The Fragmented Tech Landscape

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Not everything works with everything else.

Your expectations have changed so quickly that you might not have noticed. It wasn’t long ago that most people used a single PC at a single location and were content to leave the data on that computer behind when they left that desk. When you closed Outlook on the office computer, you didn’t expect to open up the same mailbox at home. If you had files to work on at home, you’d burn them to a CD or copy them to a USB drive or email them to your home email address. You might have gotten a notebook if you expected to be mobile but the data on it was still mostly separate from your other computers and devices.

It’s been eight years or so since that began to change – when Small Business Server 2003 brought easy remote access to office computers, for example. But the big change in attitude started with the iPhone and grew exponentially with the explosion of iPads and Android phones and tablets, mostly in the last couple of years.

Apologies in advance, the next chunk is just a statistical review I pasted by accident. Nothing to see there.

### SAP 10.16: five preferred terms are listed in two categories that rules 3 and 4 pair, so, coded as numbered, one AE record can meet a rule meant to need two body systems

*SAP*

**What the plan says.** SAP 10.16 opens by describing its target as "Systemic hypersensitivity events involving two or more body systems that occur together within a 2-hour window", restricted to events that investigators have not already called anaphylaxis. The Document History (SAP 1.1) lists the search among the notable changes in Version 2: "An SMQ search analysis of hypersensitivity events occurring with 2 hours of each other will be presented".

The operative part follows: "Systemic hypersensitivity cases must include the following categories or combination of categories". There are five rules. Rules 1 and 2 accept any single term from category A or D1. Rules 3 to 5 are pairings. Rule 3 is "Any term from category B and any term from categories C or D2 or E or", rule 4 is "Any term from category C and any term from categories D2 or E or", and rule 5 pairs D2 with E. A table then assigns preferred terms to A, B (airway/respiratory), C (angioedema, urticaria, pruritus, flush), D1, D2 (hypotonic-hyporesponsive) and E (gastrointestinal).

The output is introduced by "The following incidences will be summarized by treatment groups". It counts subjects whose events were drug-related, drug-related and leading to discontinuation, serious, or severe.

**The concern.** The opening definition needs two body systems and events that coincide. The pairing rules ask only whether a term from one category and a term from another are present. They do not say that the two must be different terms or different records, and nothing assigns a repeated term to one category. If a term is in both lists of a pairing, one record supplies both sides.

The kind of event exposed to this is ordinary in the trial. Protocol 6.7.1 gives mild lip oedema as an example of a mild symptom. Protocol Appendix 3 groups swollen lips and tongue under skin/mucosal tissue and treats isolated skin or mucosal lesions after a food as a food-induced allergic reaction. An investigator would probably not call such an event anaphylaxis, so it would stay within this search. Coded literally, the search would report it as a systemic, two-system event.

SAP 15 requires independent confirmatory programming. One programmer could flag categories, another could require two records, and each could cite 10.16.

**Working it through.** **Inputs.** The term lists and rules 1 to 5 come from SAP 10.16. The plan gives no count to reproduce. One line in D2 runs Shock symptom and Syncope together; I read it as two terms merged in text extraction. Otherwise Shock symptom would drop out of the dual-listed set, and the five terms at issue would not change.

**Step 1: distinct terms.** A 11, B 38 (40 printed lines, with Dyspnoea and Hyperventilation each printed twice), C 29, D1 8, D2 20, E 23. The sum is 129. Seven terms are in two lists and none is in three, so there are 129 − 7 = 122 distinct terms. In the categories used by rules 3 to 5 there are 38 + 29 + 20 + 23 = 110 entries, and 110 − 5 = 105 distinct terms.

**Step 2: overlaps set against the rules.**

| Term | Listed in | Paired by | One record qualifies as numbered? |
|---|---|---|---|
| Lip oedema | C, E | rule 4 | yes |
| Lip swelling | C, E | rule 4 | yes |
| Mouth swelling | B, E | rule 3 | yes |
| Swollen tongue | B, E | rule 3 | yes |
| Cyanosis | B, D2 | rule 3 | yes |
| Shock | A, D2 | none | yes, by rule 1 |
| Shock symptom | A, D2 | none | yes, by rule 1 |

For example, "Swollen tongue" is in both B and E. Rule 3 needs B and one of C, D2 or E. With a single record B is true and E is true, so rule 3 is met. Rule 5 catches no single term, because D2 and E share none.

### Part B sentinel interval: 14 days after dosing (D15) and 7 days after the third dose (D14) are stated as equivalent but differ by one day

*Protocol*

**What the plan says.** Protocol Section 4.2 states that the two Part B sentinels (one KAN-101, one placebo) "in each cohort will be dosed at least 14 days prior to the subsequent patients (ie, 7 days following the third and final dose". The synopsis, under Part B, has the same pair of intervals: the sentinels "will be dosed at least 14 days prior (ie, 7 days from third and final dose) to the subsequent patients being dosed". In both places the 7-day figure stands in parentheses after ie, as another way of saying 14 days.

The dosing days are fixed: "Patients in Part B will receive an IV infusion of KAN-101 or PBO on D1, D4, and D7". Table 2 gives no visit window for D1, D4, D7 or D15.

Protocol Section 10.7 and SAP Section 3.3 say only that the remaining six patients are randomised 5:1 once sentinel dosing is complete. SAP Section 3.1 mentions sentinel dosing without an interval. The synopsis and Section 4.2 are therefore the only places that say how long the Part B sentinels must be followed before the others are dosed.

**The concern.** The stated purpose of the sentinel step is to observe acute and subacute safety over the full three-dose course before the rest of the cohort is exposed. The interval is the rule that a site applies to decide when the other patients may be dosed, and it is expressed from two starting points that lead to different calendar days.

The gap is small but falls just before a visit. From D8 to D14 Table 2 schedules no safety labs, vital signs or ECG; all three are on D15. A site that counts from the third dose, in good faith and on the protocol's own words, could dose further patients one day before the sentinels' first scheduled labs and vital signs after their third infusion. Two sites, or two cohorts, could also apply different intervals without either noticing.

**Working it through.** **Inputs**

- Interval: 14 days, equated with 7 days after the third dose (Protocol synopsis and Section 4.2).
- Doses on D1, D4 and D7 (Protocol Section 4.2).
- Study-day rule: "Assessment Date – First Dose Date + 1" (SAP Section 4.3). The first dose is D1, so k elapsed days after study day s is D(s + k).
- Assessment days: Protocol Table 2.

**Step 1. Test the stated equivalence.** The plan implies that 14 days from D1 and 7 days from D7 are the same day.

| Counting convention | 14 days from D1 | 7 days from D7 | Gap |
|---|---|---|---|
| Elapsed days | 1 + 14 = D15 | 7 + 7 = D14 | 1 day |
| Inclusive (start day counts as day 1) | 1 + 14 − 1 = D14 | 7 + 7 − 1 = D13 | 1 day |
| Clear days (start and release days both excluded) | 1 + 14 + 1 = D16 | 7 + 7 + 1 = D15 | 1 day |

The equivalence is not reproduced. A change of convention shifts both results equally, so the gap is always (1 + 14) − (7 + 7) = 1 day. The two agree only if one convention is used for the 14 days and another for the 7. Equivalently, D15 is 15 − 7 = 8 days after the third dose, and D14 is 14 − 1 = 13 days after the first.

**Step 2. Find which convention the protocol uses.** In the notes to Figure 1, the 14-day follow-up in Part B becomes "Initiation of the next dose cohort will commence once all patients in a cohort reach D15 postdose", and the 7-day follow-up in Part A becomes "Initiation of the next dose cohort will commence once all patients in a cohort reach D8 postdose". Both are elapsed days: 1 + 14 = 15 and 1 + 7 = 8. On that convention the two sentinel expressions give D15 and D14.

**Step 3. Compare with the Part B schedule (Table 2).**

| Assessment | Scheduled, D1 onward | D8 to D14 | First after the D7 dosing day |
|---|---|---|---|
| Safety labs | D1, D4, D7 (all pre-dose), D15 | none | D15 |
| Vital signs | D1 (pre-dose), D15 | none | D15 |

It now seems natural to expect that your mail, contacts, calendars, tasks, files, photos, and music will be available on all the devices you own. You don’t care how that’s accomplished.

  • You want your company mailbox on phones by Apple, Google, Microsoft and Blackberry, maybe all four.
  • You want your Apple iPad to display your Google calendar and your Yahoo mail and the POP3 mail in Outlook.
  • You want to work on your company files on your home computer and then open the edited copies on the office computer in the morning.
  • You want to walk into the living room and see your photos.
  • You want to pull out your phone and play your music.